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Hidden Dangers of HTML Attachments

Date: May 11, 2016

Category: Blog

Over the last six to nine months, we’ve seen a lot of .DOC and .JS file attachments as malicious attachments, used for mainly ransomware attacks.

However, our researchers have spotted an up and coming trend; malicious HTML “attackments” that are used for credentials phishing. Cyber criminal are using .HTML attachments to spoof bank login pages, popular online services and secure messages from financial institutions.

There are a couple reasons why the cyber criminals have taken a liking to HTML

1. Reduced chance of AV detection

Carefully crafted .HTML files can reduce the chances that phishing emails sporting those attachments will be stopped by email security software or devices. While .EXE and Office files (.DOC, .XLS, etc.) pose obvious threats in a Windows environment and have a long history of being used in malspam (malicious spam email), .HTML files are not commonly associated with email-borne attacks — at least not recently (several years ago they were being used to deliver malicious Javascript). Moreover, .HTML files can be used to embed URL redirects to evade AV scanners that check only URLs that appear in the bodies of emails. HTML files can also be used to deliver obfuscated web pages (usually base64 encoded) that might slip past even scanners that do check .HTML attachments.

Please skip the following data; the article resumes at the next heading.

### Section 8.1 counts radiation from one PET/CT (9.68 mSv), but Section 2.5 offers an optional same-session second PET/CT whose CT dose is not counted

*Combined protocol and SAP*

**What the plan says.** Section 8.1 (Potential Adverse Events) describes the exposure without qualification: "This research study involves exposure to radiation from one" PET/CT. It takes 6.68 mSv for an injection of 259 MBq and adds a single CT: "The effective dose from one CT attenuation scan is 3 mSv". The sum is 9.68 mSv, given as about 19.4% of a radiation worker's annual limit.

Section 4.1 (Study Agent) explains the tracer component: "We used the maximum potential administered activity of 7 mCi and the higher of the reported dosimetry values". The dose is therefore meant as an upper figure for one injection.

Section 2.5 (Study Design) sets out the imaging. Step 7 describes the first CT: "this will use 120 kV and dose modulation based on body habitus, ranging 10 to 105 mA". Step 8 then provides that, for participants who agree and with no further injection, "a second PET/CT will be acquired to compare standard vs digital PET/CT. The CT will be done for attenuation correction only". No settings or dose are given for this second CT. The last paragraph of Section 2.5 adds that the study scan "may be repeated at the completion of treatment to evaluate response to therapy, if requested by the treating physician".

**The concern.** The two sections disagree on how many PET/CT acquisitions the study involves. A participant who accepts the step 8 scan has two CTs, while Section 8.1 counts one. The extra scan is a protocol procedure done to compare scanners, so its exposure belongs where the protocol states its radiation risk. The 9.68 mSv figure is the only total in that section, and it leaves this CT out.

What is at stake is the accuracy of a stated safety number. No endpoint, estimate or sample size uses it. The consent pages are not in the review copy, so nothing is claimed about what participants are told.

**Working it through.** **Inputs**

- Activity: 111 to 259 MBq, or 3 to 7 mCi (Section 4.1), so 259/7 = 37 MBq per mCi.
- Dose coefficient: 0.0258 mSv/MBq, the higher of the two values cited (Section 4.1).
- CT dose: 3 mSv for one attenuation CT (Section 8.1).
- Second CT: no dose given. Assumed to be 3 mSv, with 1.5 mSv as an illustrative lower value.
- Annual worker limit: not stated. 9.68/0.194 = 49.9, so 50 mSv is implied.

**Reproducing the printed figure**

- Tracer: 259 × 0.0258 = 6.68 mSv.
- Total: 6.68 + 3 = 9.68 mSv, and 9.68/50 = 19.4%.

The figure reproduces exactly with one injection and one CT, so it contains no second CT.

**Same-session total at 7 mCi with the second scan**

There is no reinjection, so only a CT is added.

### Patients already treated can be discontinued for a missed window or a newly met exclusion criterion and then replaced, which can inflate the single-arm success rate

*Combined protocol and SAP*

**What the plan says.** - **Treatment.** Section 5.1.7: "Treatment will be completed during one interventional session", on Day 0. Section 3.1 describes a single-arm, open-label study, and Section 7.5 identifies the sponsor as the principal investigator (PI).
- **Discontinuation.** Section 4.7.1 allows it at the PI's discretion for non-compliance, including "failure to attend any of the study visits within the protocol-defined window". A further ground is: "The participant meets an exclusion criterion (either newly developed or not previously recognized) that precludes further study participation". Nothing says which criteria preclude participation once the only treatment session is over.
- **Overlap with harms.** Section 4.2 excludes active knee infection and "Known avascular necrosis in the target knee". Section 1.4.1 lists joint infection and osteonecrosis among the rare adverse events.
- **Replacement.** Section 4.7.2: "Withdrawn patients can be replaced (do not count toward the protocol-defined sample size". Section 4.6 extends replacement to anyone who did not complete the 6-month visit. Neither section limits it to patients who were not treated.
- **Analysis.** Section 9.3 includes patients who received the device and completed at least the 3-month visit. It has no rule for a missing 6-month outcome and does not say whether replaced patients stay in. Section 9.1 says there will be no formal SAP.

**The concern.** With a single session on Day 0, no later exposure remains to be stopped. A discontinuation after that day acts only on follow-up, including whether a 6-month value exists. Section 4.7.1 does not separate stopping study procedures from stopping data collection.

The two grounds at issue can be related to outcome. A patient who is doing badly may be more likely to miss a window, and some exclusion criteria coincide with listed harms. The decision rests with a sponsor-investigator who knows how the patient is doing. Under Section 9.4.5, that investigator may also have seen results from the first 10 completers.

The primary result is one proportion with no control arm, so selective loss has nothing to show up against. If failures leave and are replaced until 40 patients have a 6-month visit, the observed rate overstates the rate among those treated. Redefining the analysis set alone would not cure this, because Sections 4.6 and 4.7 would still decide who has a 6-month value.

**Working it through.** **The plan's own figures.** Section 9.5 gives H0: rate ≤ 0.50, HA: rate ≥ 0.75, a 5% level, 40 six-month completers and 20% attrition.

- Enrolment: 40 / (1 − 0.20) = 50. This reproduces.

2. User familiarity

Although your users and employees may not recognise the potential threat of .HTML attachments, that doesn’t necessarily mean they aren’t familiar with them. HTML attachments are commonly used by banks and other financial institutions to deliver secure documents and messages as well as to enable users to conduct banking business in a secure environment.

User Education is your best defence:

Inevitably, your filters are going to miss some of these, and we suggest you send the following to your employees as part of your ongoing awareness campaign:

Internet criminals never stop trying to get past our spam filters and trick you into clicking on phishing links or opening malicious email attachments.

This is a warning against a new type of attack that uses an HTML attachment which tries to scam you into entering your user name and password.

HTML attachments are often used by banks for secure messages, so you might think that these are always safe. They are NOT. If you get an email with an HTML attachment, be just as careful as always and do not open it unless you have asked for it, or have verified with the sender that the attachment is legitimate.

Remember: Always Think Before You Click!

Regular Security Awareness Training is critical to ensuring that your employees recognise and correctly respond to the actual threats they will encounter. Find out how affordable this is for your organisation  – less than £1/user/month.Get a Quote orange button image

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